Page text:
The Wolverine

August 2022*

The Wolverine: Covering University of Michigan Football and Sports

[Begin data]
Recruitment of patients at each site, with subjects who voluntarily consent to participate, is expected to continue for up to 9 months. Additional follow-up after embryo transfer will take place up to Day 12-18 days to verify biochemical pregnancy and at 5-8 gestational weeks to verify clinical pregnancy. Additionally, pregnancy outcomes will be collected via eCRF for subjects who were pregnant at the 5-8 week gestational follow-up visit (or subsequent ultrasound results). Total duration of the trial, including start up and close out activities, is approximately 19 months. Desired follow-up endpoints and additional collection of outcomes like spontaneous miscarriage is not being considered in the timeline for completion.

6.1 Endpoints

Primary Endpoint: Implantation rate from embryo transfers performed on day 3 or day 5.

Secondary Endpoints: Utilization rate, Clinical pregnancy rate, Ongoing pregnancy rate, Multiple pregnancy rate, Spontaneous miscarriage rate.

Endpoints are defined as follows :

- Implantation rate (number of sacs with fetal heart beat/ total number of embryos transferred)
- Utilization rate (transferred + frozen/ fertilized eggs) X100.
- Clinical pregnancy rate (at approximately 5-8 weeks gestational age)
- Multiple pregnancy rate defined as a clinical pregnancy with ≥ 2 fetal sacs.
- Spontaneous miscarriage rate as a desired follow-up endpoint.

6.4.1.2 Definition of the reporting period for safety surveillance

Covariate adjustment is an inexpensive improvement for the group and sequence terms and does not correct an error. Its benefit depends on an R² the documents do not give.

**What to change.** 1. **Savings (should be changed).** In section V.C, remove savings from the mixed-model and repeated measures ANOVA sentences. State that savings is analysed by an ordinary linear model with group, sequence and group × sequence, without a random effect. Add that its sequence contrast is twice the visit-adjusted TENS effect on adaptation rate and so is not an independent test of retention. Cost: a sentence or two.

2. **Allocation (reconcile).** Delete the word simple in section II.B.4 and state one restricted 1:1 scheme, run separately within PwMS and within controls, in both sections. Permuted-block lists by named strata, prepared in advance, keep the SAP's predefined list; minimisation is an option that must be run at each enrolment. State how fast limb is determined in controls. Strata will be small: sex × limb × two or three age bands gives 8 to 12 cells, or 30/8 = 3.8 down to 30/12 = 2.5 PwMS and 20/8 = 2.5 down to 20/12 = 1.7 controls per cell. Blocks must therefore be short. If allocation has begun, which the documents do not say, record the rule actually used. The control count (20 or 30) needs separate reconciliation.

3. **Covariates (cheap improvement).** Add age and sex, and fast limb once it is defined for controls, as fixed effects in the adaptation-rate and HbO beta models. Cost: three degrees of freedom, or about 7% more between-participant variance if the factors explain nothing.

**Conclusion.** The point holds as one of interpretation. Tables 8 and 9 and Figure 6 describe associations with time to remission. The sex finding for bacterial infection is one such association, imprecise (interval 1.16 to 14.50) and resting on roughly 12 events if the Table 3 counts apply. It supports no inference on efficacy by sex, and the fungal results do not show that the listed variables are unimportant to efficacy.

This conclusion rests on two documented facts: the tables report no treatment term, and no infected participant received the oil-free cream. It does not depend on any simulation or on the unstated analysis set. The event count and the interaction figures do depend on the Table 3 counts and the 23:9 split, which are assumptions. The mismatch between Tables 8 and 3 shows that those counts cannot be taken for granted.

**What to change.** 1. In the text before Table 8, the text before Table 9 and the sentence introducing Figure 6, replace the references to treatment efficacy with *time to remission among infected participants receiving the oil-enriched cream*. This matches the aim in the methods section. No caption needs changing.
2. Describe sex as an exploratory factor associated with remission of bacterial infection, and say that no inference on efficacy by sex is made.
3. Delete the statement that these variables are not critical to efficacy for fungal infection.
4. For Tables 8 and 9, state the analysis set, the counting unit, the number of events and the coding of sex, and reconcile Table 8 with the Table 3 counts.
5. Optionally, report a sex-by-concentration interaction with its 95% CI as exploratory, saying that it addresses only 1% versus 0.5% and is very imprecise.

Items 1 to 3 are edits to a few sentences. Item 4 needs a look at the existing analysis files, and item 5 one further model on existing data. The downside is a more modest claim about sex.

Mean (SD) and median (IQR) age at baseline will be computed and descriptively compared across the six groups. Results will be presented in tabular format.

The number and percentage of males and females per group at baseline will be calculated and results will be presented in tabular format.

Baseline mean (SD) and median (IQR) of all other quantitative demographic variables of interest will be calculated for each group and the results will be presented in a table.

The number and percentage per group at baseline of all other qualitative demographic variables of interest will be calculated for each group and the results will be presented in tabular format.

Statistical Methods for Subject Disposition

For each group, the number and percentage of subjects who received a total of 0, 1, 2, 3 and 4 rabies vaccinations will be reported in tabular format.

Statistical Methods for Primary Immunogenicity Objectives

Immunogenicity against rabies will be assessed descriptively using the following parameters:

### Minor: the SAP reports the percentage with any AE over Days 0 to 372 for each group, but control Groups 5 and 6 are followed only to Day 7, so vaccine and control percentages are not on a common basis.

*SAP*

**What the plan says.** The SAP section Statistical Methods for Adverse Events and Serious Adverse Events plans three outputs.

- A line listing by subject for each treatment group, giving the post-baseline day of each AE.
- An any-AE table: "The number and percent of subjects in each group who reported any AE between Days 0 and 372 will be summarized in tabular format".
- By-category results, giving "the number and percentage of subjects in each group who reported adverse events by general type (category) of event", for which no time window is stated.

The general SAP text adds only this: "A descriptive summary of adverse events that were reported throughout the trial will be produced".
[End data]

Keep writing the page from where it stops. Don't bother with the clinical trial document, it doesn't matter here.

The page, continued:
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26 THE WOLVERINE AUGUST 2022 BY CLAYTON SAYFIE M ichigan male sports teams enjoyed plenty of success in 2021-22, none more than head coach Jim Harbaugh's football squad. The Wolverines entered the campaign under the radar, unranked in the Associ- ated Press preseason poll for the first time since 2015, Harbaugh's first season at the helm. They rattled off a 12-2 record, won their first Big Ten title since 2004 and became the first team to begin a campaign un- ranked and earn a berth in the College Football Playoff. (It was also U-M's first CFP appearance in the four-team playoff, which began in 2014.) Harbaugh replaced six of his 10 assis- tant coaches during the prior offseason, including bringing in Mike Macdonald, a first-time play-caller, to lead the defense, after Don Brown was released following his fifth season at U-M. The seventh-year head coach returned to his roots on offense, relying on a strong rushing attack and taking what the de- fense gave them through the air. U-M averaged 214.4 rushing yards per game, which ranked 15th in the nation, on 41.1 attempts (23rd). The Wolverines ran for 335 or more yards each of their first three contests — wins over Western Michigan (47-14), Washington (31-10) and Northern Illinois (63-10) — establishing a smashmouth identity. They rushed for 200-plus yards in seven contests and only failed to eclipse the 100-yard rushing mark once (versus Georgia in the Orange Bowl). Senior running back Hassan Haskins ran for 1,327 yards and a program-record 20 touchdowns. The former mark was the highest by a Wolverine running back since his position coach, U-M's all-time leading rusher Mike Hart, racked up 1,361 in 2007. Speedy sophomore running back Blake Corum missed two full games with an ankle injury, but still registered 952 yards and 11 scores on the ground, with the duo forming a two-headed monster dubbed "Thunder (Haskins) and Lightning (Co- rum)." The offensive line received the Joe Moore Award, given to the nation's best O-line, and paved the way for the Maize and Blue runners, allowing just 2.4 tackles for loss (best in the country) and 0.5 sacks per outing (fifth). All five starting offensive linemen earned All-Big Ten honors. Graduate right tackle Andrew Stueber was a first- team selection (media) and was named a second-team All-American by the Ameri- can Football Coaches Association, while senior left tackle Ryan Hayes (coaches), graduate center Andrew Vastardis and sophomore right guard Zak Zinter (me- dia) were second-team All-Big Ten hon- orees. Junior left guard Trevor Keegan was named All-Big Ten honorable mention. Junior quarterback Cade McNamara started all 14 games, and proved to be a reliable leader for a unit that scored 35.8 points (16th nationally) and recorded 443.1 total yards (24th) per contest. He threw for 2,576 yards and 15 touchdowns with 6 interceptions on the year. U-M won its first seven games, marking its best start since beginning 9-0 in 2016. Two gritty performances highlighted that stretch — road wins at Wisconsin (38-17) and Nebraska (32-29). The Wolverines hadn't won in Madison since 2001, and there they exorcised the first of several demons in 2021. The next week in Lincoln, it took four field goals SMASHING SUCCESS Football Team Pounded Its Way To Big Ten Title, College Football Playoff MALE TEAM OF THE YEAR FOOTBALL Michigan clamped down on receiver Garrett Wilson and his Ohio State teammates, holding the Buckeyes to their second-lowest point total of the season in a 42-27 victory. PHOTO BY PER KJELDSEN

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